The issue of sovereignty lies at the heart of the debate over Britain’s membership of the EU.
According to Lord Ashcroft’s referendum-day poll, the most commonly cited reason for voting Leave was “the principle that decisions about the UK should be made in the UK”.
Likewise, when respondents in the British Election Study (BES) internet panel were asked, “what matters most to you when deciding how to vote in the EU referendum?”, the modal response among Leave voters was ‘sovereignty’ or one if its various synonyms (e.g., ‘control’ or ‘laws’).
In fact, the whole EU debate arguably comes down to whether Britain should continue pooling its sovereignty with 27 other member states, or should reaffirm its national sovereignty by leaving.
As part of our on-going study of attitudes to the Brexit negotiations, we asked respondents whether each of four policies “should mainly be decided” at the European level, the national level, the devolved level (e.g., Wales or England) or at the regional level (e.g., the North East or London).
The four policies were: ‘level of immigration’, ‘taxation’, ‘agriculture and fisheries’, and ‘protecting the environment’. Results for Leave supporters (those who voted Leave, or say they would have done so if they had voted) are shown in Figure 1, while equivalent results for Remain supporters are shown in Figure 2.
As expected, the vast majority of Leave supporters think that all four policies should be decided at the national or sub-national levels.
More surprisingly, the majority of Remain supporters also think that all four policies should be decided at the national or sub-national levels. The percentage of Remain supporters who support decision-making at the European level is 44% for ‘protecting the environment’, 31% for ‘agriculture and fisheries’, 23% for ‘level of immigration’ and only 10% for ‘taxation’.
Figure 1: Support for decision-making at different levels among Leave supporters
Figure 2: Support for decision-making at different levels among Remain supporters
These results suggest that even most Remain supporters attach quite a lot of importance to national sovereignty.
Indeed, in both Lord Ashcroft’s referendum-day poll and the BES internet panel, by far the most frequently given reason for voting Remain was the ‘economy’, rather than anything positive about the EU itself.
One possible reason why so few of the Remain supporters in our sample appear to support decision-making at the European level is that we used the phrase “should mainly be decided”, and most Remain supporters may consider the current balance of competences to be satisfactory.
Another possible reason is that some Remain supporters may be unaware that the EU plays any role in areas of policy like, say, agriculture and fisheries.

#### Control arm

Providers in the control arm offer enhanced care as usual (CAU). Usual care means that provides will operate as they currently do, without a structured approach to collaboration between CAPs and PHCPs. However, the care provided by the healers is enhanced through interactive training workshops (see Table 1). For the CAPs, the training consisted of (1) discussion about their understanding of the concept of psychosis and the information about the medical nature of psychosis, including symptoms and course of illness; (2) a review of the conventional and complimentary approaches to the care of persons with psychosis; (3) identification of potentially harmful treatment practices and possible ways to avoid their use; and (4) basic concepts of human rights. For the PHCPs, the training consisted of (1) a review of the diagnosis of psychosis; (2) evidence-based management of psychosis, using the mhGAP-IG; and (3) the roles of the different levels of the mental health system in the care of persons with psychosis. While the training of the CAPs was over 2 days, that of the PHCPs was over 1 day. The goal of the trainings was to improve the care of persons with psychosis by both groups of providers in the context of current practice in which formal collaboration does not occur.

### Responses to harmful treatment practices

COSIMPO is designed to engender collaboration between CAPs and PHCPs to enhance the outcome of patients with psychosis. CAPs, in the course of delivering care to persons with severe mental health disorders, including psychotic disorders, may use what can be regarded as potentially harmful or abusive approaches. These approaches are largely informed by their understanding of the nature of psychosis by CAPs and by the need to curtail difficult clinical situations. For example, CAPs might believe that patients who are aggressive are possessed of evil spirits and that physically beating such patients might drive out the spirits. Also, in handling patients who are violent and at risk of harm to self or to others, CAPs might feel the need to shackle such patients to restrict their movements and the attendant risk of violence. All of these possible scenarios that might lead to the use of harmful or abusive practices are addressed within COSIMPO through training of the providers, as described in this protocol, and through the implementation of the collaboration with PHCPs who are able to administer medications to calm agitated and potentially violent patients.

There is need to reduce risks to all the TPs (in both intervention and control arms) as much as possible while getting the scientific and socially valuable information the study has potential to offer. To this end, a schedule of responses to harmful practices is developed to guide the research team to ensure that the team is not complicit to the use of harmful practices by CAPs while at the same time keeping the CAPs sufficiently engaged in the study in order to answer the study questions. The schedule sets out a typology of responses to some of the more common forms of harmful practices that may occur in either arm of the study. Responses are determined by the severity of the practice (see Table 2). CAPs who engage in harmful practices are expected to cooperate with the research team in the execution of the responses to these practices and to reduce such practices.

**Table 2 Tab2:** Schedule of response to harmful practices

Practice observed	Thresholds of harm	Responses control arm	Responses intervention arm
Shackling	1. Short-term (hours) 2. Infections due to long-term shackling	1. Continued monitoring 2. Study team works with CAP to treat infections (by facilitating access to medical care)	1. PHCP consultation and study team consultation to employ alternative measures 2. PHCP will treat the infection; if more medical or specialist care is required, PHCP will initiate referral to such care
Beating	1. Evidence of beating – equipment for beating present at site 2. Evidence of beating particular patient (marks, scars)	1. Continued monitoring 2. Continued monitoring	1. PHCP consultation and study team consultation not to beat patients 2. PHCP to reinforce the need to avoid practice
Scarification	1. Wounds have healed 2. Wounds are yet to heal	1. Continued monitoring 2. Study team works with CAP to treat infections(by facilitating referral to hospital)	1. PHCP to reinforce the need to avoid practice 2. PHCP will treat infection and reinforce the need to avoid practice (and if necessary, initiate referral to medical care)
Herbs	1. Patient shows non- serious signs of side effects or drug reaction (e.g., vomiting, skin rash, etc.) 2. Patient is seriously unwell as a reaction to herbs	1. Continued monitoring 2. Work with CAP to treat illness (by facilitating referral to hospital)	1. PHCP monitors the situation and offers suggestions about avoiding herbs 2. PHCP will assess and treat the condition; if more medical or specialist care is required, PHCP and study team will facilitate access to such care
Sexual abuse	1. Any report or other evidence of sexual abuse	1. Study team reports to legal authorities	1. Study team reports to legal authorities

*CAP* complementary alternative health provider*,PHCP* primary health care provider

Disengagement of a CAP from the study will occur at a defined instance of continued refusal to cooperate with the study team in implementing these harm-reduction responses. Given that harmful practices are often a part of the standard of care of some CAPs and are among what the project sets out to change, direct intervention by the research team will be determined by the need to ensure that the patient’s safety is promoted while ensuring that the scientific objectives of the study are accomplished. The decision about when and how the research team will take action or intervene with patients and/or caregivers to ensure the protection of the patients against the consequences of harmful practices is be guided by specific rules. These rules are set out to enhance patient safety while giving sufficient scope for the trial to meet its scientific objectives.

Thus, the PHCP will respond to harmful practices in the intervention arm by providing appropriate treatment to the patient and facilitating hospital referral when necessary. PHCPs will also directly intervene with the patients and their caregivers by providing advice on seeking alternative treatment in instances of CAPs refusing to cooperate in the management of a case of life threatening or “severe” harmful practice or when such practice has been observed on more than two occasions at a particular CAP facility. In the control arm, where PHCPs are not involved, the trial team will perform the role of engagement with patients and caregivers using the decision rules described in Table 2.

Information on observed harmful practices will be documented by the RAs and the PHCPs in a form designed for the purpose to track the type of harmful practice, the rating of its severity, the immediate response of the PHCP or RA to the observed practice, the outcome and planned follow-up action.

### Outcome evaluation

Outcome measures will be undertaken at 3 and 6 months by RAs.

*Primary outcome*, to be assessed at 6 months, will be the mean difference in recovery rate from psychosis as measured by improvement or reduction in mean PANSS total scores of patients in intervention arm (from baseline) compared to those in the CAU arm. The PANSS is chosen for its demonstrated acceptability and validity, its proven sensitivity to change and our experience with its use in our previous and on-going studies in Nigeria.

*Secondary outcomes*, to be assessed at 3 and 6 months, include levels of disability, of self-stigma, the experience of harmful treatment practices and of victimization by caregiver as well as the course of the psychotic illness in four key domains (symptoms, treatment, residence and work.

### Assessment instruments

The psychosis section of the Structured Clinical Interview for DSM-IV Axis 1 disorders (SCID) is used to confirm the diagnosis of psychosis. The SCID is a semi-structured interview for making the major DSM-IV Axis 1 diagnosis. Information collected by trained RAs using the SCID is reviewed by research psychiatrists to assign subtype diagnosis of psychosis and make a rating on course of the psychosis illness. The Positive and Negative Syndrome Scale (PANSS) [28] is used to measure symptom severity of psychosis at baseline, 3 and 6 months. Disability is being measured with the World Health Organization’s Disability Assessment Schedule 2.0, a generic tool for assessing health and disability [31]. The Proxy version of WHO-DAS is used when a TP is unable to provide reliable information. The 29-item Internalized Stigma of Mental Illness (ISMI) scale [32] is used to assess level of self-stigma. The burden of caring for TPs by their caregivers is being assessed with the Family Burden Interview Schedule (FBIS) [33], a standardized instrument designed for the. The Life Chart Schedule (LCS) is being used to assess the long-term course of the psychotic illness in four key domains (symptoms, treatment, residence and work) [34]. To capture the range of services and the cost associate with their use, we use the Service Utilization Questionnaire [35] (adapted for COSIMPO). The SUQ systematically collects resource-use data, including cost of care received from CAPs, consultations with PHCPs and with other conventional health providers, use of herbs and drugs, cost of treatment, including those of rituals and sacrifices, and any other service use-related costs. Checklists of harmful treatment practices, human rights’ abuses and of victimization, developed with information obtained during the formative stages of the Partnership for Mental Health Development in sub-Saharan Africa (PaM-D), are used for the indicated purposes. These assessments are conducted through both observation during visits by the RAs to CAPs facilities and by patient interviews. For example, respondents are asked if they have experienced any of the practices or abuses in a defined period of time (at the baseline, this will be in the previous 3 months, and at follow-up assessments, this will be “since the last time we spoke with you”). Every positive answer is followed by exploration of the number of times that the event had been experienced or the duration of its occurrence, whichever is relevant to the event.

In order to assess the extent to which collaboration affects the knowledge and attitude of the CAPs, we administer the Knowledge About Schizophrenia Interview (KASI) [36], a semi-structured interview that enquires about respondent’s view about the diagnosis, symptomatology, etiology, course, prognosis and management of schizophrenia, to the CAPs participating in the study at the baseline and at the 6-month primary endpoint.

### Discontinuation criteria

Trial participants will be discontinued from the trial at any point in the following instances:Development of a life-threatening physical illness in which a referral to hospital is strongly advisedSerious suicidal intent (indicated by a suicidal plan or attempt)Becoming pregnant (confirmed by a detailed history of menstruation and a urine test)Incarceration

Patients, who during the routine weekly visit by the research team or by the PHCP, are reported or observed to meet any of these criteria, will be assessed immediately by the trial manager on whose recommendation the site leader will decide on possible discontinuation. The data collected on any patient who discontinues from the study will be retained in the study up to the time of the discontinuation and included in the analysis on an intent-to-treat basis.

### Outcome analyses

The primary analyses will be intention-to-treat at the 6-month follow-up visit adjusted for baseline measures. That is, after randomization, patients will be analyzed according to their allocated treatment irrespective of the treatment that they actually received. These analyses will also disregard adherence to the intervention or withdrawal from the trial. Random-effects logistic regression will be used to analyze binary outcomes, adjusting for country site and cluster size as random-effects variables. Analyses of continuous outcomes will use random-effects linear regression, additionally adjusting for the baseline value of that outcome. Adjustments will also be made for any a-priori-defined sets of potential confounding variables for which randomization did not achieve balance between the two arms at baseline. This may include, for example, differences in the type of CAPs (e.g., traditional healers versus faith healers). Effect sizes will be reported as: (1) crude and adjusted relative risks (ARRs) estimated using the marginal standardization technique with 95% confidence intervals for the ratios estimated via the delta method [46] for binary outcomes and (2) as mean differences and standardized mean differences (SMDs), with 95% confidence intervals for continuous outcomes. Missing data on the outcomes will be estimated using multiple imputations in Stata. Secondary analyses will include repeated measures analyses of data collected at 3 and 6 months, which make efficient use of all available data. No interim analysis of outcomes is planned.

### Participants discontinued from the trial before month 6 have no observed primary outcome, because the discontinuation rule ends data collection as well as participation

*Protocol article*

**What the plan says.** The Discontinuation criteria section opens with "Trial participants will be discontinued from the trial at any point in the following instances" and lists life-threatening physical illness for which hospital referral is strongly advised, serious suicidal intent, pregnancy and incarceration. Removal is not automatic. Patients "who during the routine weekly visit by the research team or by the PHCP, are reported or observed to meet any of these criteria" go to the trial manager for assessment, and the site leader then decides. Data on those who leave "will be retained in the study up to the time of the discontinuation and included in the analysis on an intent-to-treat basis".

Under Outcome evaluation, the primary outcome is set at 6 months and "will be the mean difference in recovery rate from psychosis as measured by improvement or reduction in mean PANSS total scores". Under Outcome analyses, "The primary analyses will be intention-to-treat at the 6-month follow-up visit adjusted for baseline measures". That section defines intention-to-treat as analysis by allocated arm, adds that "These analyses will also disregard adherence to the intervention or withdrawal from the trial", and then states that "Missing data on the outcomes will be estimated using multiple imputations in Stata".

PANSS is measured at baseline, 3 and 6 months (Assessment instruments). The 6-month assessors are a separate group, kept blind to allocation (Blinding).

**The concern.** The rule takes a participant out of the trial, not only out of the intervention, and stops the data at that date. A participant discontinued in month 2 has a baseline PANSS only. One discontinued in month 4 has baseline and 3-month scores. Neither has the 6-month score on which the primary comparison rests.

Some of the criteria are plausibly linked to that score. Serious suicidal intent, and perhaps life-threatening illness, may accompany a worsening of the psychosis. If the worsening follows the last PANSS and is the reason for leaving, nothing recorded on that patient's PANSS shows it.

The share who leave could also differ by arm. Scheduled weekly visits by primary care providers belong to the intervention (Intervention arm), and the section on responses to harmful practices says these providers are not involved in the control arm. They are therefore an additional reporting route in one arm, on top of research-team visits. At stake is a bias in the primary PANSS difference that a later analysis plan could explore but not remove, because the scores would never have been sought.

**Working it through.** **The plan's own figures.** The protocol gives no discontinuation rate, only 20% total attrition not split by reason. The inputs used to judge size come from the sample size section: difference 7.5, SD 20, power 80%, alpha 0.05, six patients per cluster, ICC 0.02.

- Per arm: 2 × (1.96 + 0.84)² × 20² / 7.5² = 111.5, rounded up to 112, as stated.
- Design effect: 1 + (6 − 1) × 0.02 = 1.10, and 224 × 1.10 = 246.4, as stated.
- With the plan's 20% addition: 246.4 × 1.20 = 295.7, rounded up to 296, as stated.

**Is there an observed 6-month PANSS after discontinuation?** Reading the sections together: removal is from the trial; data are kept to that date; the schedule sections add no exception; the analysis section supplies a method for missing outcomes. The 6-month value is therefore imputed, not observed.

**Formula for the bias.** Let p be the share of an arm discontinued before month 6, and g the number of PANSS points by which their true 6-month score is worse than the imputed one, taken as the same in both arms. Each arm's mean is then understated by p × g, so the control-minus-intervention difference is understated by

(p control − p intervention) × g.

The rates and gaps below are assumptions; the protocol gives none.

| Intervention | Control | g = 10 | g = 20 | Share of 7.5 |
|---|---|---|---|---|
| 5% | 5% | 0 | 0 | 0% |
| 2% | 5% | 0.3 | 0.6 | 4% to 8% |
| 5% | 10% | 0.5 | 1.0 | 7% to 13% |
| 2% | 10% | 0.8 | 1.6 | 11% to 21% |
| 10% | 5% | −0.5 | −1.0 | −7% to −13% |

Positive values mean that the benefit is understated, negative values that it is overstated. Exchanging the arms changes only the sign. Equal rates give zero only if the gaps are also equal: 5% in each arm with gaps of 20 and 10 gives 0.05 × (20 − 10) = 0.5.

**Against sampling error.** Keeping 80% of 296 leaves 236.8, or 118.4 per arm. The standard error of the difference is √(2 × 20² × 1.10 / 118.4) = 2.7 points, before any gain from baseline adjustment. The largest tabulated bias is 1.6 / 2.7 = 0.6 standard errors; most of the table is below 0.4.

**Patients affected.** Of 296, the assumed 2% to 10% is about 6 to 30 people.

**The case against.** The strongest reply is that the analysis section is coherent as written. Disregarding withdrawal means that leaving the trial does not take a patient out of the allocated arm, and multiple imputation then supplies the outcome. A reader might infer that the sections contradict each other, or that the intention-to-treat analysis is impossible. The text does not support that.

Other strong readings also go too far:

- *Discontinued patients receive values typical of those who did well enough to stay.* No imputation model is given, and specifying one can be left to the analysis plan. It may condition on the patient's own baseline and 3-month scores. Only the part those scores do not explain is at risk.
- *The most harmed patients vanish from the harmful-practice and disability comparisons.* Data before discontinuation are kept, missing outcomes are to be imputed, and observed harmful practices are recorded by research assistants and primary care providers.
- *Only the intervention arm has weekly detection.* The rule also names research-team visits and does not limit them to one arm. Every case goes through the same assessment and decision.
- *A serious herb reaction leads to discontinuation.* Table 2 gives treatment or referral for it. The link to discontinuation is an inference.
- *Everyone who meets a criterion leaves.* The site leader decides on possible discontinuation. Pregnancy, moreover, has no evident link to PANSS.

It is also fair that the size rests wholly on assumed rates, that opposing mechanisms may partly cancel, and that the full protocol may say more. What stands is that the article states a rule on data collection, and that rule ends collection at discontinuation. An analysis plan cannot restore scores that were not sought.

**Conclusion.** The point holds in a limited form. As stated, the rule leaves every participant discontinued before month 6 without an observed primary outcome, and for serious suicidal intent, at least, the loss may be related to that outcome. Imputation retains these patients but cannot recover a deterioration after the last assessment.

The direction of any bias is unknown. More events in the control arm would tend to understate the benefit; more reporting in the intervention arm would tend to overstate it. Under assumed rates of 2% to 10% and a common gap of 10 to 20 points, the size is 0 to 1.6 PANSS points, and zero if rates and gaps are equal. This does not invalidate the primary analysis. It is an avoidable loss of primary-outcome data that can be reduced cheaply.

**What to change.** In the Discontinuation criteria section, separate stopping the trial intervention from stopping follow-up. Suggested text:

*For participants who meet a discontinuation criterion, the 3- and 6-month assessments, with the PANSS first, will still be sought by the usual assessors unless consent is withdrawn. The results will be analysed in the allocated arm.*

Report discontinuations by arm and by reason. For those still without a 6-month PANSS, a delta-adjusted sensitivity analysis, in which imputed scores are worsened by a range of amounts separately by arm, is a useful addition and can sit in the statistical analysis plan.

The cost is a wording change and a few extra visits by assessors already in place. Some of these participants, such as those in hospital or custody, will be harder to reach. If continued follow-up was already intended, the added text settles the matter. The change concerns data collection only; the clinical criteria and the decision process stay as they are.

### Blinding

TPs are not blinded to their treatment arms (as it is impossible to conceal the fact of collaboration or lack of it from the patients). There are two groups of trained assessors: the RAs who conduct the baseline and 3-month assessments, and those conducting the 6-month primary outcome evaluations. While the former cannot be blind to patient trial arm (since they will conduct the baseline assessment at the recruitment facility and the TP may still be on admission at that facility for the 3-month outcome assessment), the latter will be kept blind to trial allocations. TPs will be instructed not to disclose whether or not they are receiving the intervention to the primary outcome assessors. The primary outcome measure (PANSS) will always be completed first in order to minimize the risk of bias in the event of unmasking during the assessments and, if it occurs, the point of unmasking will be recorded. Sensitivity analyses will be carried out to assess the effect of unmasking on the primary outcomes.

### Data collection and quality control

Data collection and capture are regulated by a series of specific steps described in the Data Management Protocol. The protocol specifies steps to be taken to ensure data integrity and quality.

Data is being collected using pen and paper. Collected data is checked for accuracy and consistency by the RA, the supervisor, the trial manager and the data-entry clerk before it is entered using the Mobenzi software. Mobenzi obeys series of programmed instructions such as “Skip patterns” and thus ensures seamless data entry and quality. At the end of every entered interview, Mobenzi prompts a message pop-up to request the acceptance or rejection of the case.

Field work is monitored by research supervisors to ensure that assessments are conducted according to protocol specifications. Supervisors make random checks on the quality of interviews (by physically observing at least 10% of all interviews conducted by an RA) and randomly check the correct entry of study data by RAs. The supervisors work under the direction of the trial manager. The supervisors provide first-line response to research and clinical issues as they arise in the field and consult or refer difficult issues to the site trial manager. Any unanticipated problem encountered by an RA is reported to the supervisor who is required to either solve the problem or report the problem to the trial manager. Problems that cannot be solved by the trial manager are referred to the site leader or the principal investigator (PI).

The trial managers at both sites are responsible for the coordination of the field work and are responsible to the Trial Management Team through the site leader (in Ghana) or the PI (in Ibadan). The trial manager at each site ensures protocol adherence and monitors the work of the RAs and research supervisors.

Indeed, research by Simon Hix shows that Britons are less knowledgeable about the EU than citizens of any member state. For example, nearly half of Britons were unaware that “The EU currently consists of 28 member states”.
An important caveat is that our question included only one supra-national response category (i.e., ‘European level’) but three national or sub-national response categories. Any tendency for people to avoid extreme responding will therefore have resulted in a lower overall percentage in the supra- national response category.
We were also interested in whether decision-making preferences differed between English, Welsh, Scottish and Northern Irish people.
Support for decision-making at the European and regional levels did not differ substantially by country of residence, except that Northern Irish people were more likely to support decision-making at the European level for immigration. But support for decision-making at the devolved level was significantly different, as Figure 3 shows.
Figure 3: Support for decision-making at the devolved level by country of residence
Interestingly, support for decision-making at the devolved level is considerably higher in Scotland and Northern Ireland than it is in Wales or England. It is particularly low in England, which is probably attributable to the fact that there is currently no devolved assembly in England.
We checked to see whether support for decision-making at the devolved level differed between Leave and Remain supporters within each country of residence.
For example, we suspected that English Leave supporters might be more supportive of decision-making at the devolved level than English Remain supporters. However, all such differences were small, and the vast majority were not significant.
In conclusion, the majority of respondents in our sample think that all four policies should be decided at the national or sub-national level, rather than the European level.
Support for decision-making at the European level is somewhat higher among Remain supporters, while support for decision-making at the devolved level is somewhat higher among Scottish and Northern Irish people.
By Noah Carl, Postdoctoral Researcher at Nuffield College, University of Oxford; and Anthony Heath, Emeritus Professor of Sociology at Nuffield College, University of Oxford.